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Under NEPA and CEQA the term "significant" has special meaning, considering both the
context in which the impact would occur and the relative intensity of the impact.” Rebuttal:
EPA Guidelines April 1998, 5.0 METHODS AND TOOLS FOR IDENTIFYING AND
ASSESSING DISPROPORTIONATELY HIGH AND ADVERSE EFFECTS: “A
fundamental step for incorporating environmental justice concerns into EPA NEPA compliance
activities is identifying minority and/or low-income communities that may bear
disproportionately high and adverse effects as a result of a proposed action. Once these minority
and/or low-income communities are identified and located, the potential for disproportionately
high and adverse effects to these communities must be assessed. It is important to understand
where such communities are located and how the lives and livelihoods of members of these
communities may be impacted by proposed and alternative actions. Minority communities and
low-income communities are likely to be dependent upon their surrounding environment (e.g.,
subsistence living), more susceptible to pollution and environmental degradation (e.g., reduced
access to health care), and are often less mobile or transient than other populations (e.g., unable
to relocate to avoid potential impacts). Each of these factors can contribute to minority and/or
low-income communities bearing disproportionately high and adverse effects. Therefore,
developing an understanding of where these communities are located and how they may be
particularly impacted by government actions should be a fundamental aspect of the EA and EIS
development process.”

Testimony for Calpine/Bechtel, page 7, last paragraph Sources of Demographic Data: “First,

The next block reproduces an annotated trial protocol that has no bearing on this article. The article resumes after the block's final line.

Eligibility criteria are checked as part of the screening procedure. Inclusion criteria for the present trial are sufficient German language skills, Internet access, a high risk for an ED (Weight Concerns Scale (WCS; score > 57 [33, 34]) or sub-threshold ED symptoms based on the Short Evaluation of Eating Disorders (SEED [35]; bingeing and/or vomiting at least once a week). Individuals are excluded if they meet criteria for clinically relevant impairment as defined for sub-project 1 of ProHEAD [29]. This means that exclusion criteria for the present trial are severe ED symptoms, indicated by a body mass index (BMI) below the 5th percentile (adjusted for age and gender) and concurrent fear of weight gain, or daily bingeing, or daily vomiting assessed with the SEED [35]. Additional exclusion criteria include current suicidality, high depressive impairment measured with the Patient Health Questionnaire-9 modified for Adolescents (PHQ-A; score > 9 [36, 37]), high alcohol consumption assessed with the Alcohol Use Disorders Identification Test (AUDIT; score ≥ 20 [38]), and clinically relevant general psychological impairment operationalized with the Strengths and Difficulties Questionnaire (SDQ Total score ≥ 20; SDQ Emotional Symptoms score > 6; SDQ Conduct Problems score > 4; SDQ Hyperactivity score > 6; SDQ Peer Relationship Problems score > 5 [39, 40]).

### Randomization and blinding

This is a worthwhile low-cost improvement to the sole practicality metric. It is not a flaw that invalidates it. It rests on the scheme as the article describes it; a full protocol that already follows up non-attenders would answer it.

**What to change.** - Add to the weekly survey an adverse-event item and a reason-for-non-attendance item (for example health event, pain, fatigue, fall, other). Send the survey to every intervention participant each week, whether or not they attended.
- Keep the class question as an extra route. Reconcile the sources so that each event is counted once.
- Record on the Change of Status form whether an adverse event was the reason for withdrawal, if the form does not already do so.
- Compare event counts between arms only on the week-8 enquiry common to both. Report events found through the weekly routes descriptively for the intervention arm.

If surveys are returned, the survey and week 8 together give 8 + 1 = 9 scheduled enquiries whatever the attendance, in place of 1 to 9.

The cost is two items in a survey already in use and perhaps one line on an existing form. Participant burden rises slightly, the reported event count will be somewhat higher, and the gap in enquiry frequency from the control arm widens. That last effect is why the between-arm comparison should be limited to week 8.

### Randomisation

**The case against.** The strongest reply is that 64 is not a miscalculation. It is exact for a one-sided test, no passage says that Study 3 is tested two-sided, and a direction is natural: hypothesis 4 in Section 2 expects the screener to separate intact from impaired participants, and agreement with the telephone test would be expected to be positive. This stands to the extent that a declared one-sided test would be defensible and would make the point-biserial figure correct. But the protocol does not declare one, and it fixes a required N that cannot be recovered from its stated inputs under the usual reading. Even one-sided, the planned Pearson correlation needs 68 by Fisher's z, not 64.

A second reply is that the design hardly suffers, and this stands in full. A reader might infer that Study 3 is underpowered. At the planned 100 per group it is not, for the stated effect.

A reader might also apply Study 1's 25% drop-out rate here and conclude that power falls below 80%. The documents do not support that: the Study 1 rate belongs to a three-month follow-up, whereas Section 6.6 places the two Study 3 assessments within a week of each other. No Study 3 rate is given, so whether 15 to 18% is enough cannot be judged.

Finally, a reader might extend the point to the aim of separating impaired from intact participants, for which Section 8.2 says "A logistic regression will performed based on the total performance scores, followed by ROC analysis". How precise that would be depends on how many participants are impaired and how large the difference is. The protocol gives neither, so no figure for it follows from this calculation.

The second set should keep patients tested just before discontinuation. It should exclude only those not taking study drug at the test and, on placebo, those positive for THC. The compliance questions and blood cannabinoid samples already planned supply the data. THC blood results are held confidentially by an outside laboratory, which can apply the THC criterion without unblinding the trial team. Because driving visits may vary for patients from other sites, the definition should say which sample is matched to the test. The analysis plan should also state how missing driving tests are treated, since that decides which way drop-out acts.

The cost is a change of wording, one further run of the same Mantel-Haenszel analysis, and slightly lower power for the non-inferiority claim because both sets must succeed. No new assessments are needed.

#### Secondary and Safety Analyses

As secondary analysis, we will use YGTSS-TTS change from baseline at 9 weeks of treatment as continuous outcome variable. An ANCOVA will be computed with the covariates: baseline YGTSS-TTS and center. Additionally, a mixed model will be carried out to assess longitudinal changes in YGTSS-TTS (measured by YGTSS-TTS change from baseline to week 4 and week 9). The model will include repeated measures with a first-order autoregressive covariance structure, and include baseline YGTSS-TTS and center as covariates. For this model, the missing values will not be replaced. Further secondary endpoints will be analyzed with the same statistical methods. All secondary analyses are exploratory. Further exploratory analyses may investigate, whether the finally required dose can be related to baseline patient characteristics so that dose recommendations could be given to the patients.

school enrollment data for the 1998-99 school year were collected for the Pittsburg and Antioch
Unified School Districts. The school enrollment data cannot be used. To begin, these limited
school data sets are not usable for the environmental justice analysis by themselves because they
encompass only a fraction of the total population (i.e., school-age children who attend public
schools). Further, public school enrollment data cannot be considered a statistical sample of the
total, since they are neither random nor representative, and encompass only about one-third of
the total population. Public school data reveal nothing about families and households without
children nor those with children in private schools. And they reveal nothing about the low-
income populations (since eligibility for the free or reduced-price lunch program is based on
incomes higher than poverty, and not all eligible students participate in the program). Finally,
they are compiled at such a high level of aggregation (i.e., by school) that they cannot be used to
indicate demographic characteristics of the DEC impact zone.” Rebuttal: The problem of
childhood hunger is not simply a moral issue. Scientific evidence suggests that children who are
hungry are less likely to become productive citizens. A significant body of medical data provides
compelling evidence that hungry children, even those who experience only mild malnutrition